Talk:Empire of Japan

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Questions[edit]

Can anyone expand on this chapter of history? How big was the empire? What's the story behind it? How does it link to other chapters of Japan's (and other countries') history? Kokiri 22:39, 17 Aug 2004 (UTC)

The flag of the sun with rays (Kyokujitsu-ki) was not the Imperial flag. It was used as the ensign of the Imperial Navy (and still in use in the Self Defence Navy). The flag is regarded as a symbol of Imperial Japan, but the national flag was Nisshohki at that time, and has been unchanged so far.
The Flag of the Japan should be RED Sun, not the Sun. It was misleading to the world and science. The flag of the Red Sun (akai hinomaru) is the flag of the State of Japan.--Canendo (talk) 07:36, 18 September 2015 (UTC)

Flag[edit]

Could someone please explain the difference between these?

Flag of Japan.svg
Merchant flag of Japan (1870).svg


There doesn't seem to be a real difference between them other than a very slight color variation, and one is slightly taller than the other. I'm wondering why we have or even need both. ···日本穣? · Talk to Nihonjoe 22:48, 18 November 2006 (UTC)

It appears the red sun is slightly larger as well.~ (The Rebel At) ~ 22:57, 18 November 2006 (UTC)
I think that's becauuse the white field is slightly larger, too. ···日本穣? · Talk to Nihonjoe 23:10, 18 November 2006 (UTC)
I really don't think we need this "variant". —Nightstallion (?) 21:42, 30 November 2006 (UTC)
The Empire of Japan's flag sun disk is larger, and the shade of red is duller. It's needed to avoid confusion with the Empire of Japan and modern-day Japan. Illegitimate Barrister (talk) 18:30, 24 June 2012 (UTC)

The Flag of Japan is not the color of the Sun. In Oriental thought, the color of the Sun is the White. In Sciece, the color of light is the White, not Red. The Flag of Japan is a symbol of Japan, which is called as Red Sun - Akai Hinomaru (赤日). It should be called as Red Sun defined by Japan. The Sun's color is in White. --Canendo (talk) 07:31, 18 September 2015 (UTC)

What about the flag with the red stripes that is commonly associated with Imperial Japan? Benjamin (talk) 19:23, 26 June 2017 (UTC)

@Benjaminikuta: That's the ensign of the Imperial Japanese Navy. ···日本穣 · 投稿 · Talk to Nihonjoe · Join WP Japan! 21:21, 26 June 2017 (UTC)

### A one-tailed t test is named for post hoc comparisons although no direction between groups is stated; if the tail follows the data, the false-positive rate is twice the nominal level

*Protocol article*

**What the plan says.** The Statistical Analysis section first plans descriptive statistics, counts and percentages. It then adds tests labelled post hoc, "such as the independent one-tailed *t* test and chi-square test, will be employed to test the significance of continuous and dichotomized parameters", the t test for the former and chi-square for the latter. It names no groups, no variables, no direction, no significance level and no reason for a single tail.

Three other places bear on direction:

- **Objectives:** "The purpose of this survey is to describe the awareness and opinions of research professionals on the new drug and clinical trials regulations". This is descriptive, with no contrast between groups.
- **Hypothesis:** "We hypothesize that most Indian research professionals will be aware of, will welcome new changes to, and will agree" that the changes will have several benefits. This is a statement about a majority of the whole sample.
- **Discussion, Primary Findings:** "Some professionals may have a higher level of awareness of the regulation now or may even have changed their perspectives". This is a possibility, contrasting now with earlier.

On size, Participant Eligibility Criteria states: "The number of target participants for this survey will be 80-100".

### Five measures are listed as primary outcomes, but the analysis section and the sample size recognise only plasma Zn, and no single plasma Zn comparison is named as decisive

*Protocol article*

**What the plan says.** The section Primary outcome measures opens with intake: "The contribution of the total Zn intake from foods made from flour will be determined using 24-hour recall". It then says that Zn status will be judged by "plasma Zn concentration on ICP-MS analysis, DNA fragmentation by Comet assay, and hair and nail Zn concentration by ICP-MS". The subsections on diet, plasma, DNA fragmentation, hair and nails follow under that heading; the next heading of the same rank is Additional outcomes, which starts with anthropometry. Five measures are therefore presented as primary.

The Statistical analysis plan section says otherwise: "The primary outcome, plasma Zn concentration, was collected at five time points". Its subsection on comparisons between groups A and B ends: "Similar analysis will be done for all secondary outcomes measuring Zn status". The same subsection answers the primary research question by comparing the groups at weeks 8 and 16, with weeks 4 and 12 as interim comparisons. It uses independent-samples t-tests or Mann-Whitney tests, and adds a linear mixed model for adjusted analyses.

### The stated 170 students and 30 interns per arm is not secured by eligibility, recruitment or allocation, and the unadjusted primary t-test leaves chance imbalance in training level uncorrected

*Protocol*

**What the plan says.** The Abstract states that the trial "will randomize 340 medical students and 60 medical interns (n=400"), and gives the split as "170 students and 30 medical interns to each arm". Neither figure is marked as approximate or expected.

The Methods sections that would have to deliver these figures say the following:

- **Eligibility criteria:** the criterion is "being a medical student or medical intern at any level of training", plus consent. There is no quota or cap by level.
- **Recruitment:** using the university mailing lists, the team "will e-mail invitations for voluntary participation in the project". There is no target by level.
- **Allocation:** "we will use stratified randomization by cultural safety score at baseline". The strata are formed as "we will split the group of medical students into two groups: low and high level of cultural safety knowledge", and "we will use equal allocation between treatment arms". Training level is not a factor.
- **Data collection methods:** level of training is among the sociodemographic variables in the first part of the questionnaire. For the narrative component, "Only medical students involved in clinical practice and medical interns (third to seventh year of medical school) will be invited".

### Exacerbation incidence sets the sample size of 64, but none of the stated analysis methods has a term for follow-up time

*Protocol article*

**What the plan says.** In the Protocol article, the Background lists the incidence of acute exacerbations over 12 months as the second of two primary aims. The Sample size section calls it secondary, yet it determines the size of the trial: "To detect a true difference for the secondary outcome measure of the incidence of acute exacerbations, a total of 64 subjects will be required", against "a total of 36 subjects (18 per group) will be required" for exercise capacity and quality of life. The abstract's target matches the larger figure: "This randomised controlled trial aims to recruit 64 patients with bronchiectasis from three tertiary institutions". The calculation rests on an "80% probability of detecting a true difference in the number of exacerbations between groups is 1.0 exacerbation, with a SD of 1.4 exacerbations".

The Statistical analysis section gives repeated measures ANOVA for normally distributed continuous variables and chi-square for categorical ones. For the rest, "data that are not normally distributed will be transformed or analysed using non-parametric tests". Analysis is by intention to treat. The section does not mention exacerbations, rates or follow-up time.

Is it a common misconception? Benjamin (talk) 21:22, 26 June 2017 (UTC)
Somewhat. Since most of what American's dealt with was the IJN, that's the one most commonly seen. ···日本穣 · 投稿 · Talk to Nihonjoe · Join WP Japan! 21:25, 26 June 2017 (UTC)
I've also noticed that's how Polandball depicts the Empire. I, for one, was surprised not to see the flag. Benjamin (talk) 21:33, 26 June 2017 (UTC)

Official English name[edit]

I changed the first sentence from "The Empire of Japan, officially the Empire of Great Japan or simply Great Japan (Dai Nippon), was..." to "The Empire of Japan (大日本帝國, Dai Nippon Teikoku, literally the Empire of Great Japan) was...".[1] because the official name of Imperial Japan was "the Empire of Japan" not "the Empire of Great Japan" although my edit summary erroneously stated "There is no official English name.". See [2], [3], [4],and [5]. Interestingly the name was used in the "Treaty of peace and amity between the United States of America and the Empire of Japan" in 1854 before the Meiji period. ―― Phoenix7777 (talk) 11:37, 19 November 2012 (UTC)

Thanks for the correction, cheers. Illegitimate Barrister (talk) 05:03, 7 March 2013 (UTC)

"Empire of Great Japan" or "Greater Japanese Empire"[edit]

Just for reference. Google book search:

  • "Empire of Great Japan": 129
  • "Greater Japanese Empire": 279
―― Phoenix7777 (talk) 21:41, 21 September 2015 (UTC)


Imperial Japan was founded, de jure, after the 1889 signing of Constitution of the Empire of Japan. Dai or Great or Greater was used in Japanese only. The official name in English was the Empire of Japan by Constitution of the Empire of Japan in 1889. --Canendo (talk) 07:18, 18 September 2015 (UTC)

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Predecessors and Successors[edit]

Propose to change predecessors and successors to only the ones that precede and succeed Japan, not all occupied/colonized territory. This article is about the country "Empire of Japan", the colonial empire is in this article: Japanese colonial empire. Note also that Korea and Taiwan were separate colonies ruled by their own colonial governor-generals and not simply as another province of Japan, as some seem to believe. So they should also not be part of the predecessors to "mainland Japan" either (and their colonial currencies not listed here either? Unless it was accepted in Japan as well). No other colonial power has their occupied territory listed as predecessors/successors in this way on the article of the "main country" and these areas were not part of "main" Japan, which this article (and more to the point, infobox) is about. --Havsjö (talk) 12:12, 12 December 2019 (UTC)

Korea (after 1910) and Taiwan (after being ceded by China) were annexed, not merely colonised, and were thus integral parts of the Empire of Japan along with South Sakhalin or Karafuto, as explained at Greater East Asia Co-Prosperity Sphere. This article is about the Empire of Japan, not the simple "Japanese archipelago". And they are not like Manchukuo or Mengjiang in which the Japanese wanted to treat like independent states. Fortunatestars (talk) 16:29, 12 December 2019 (UTC)